Created by the Center for Spirituality & Healing and Charlson Meadows.

Discover Your Calling

bearded man waters plants in greenhouse

Do you wake up each morning with the knowledge that you are about to use the day to do something you love? In the evening, do you go to bed feeling fulfilled and satisfied that you spent the day doing work that was meaningful to you and utilized your own gifts and passions?

If not, you’re not alone—according to an international Gallup poll, less than 20% of respondents strongly agreed that they enjoyed what they did each day. To investigate the impact of this phenomenon, Gallup researchers Tom Rath and Jim Harter studied the health and wellbeing of a group of 168 people through the course of a normal workday. As you might have expected, those who reported feeling engaged with their work had higher levels of happiness and less stress than those who reported feeling disengaged.

What is a calling?

Dr. Jonas Salk pointed out that having a purpose in life is essential for all living things, saying, “To become devoted to a calling, to have a sense of responsibility and to have hopes and aspirations are all part of being human. To have no calling, no sense of responsibility, no hopes or aspirations, is to be outside of life.”

People who report feeling engaged at work may agree that their work pursues a calling. A calling:

  • Utilizes your natural gifts. We each possess hundreds of skills, and nearly all of us also have some natural gifts, which often emerge early in our lives. Gifts are more than just talents; they are what make you feel fulfilled and happy. Having a sense of humor or an ability to bring joy to others, an ability to quickly compute numbers, or an aptitude for leading others are examples of natural gifts that can express your purpose.
  • Serves others.  Your calling can be thought of as the urge to share your gifts with the world. When you express your gifts for the sake of others, you often experience the joy of being fully alive.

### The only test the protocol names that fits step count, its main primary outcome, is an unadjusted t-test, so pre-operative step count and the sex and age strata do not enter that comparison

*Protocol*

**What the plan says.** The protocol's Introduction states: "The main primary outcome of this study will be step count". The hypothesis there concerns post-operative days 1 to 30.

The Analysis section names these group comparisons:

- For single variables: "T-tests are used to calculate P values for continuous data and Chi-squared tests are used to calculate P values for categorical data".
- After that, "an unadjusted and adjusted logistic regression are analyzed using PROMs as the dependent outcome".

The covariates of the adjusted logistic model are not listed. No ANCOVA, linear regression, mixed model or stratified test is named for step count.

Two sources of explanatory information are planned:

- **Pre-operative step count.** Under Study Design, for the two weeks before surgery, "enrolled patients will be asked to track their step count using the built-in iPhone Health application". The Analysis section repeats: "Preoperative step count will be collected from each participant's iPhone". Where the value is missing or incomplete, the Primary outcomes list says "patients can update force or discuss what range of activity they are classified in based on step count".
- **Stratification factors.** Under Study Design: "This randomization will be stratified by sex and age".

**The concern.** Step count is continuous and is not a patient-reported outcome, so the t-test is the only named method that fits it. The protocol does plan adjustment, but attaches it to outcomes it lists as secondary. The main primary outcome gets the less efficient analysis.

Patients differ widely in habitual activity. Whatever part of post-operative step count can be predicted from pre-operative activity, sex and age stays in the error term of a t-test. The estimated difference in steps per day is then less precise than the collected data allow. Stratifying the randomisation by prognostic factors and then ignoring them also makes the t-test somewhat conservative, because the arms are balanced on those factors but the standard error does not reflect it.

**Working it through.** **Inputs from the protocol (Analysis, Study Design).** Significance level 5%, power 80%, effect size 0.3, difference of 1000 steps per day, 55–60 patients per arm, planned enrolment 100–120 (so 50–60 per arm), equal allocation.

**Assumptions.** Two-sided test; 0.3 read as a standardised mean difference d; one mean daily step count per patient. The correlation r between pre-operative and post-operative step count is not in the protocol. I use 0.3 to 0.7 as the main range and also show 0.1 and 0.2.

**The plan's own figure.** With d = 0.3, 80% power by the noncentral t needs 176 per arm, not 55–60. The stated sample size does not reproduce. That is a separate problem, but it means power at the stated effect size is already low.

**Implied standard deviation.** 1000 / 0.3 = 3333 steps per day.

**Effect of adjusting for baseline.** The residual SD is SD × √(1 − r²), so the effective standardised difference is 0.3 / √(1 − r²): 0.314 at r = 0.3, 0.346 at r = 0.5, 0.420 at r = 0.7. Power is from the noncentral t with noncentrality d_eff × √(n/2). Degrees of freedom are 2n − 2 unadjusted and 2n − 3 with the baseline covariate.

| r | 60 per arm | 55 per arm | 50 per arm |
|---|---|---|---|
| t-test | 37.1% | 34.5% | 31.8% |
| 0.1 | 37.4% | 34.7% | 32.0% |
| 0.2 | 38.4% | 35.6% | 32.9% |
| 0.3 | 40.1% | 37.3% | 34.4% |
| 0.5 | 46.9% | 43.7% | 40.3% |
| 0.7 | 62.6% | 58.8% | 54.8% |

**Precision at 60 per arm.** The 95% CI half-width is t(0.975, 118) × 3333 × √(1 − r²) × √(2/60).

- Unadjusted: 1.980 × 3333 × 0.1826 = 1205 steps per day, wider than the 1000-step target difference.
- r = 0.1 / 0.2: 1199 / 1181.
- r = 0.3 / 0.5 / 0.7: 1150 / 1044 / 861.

• Creates “flow.”  What were you doing the last time you experienced such absorption that you lost all sense of time? You were probably doing something that relates to your calling.

Calling and career

For some people, work is simply a job, a source of income, perhaps even a source of stimulation and reward, but unrelated to their broader purpose. For other people, their job or career is closely interwoven with their life purpose—it is a vocation, perhaps rooted in the notion of service. As described by Frederick Buechner, “Vocation is where our greatest passion meets the world’s greatest need.”

Your calling may not necessarily be your job—it may be a hobby, raising a family, charity work, or a way of relating to and helping others—but as purpose often extends broadly into all aspects of life, it will likely engage with your work as well. 

For those who want to integrate career with life purpose, it is not enough to simply long for more meaningful work. As Nicholas Weiler argues in Your Soul at Work, you need to clearly define what you are looking for and then persistently seek it. As he says, "Fulfilling careers seldom happen by chance. People who find personally meaningful vocations do so because they assume responsibility for their journeys."

This doesn’t mean you need to run out and switch careers. Pursuing meaningful work may simply mean integrating your gifts and passions into the job you do have—for exam­ple, volunteering to organize an office recycling program or charity drive.

According to Richard Leider, the equation for purpose is G + P + V = P.

That’s gifts + passions + values = purpose.

What are your gifts?

Fewer things are sadder than watching a person with potential waste their life without using their gifts.  Many of us have gifts hidden away that we are not fully expressing. We may have overlooked them, or we may use them so frequently and effortlessly that we take them for granted, and so they go unappreciated. Yet, when we name these gifts we find them to be critical to a life of energy and vitality.

Ask yourself these two questions:

  • What am I good at?
  • What do I love to do?

Your gifts will arise in the responses that answer both questions—after all, you probably have a long list of things you’re good at, but don’t enjoy doing. A true gift is something you can give back to the world with ease and pleasure.

What are your passions?

Your calling will engage both your mind and your heart—your natural gifts and the issues you care about most. Your passions will reveal where you want to direct your energy and guide your goals.

Ask yourself:

  • What do I care about most in the world?
  • Whom do I want to help the most?
  • When do I feel most engaged with what I am doing?
  • How would I use a gift of a million dollars if it had to be given away?

When your life and work decisions are based on your gifts and passions, the power of purpose emerges, bringing alignment, energy, flow, and aliveness.

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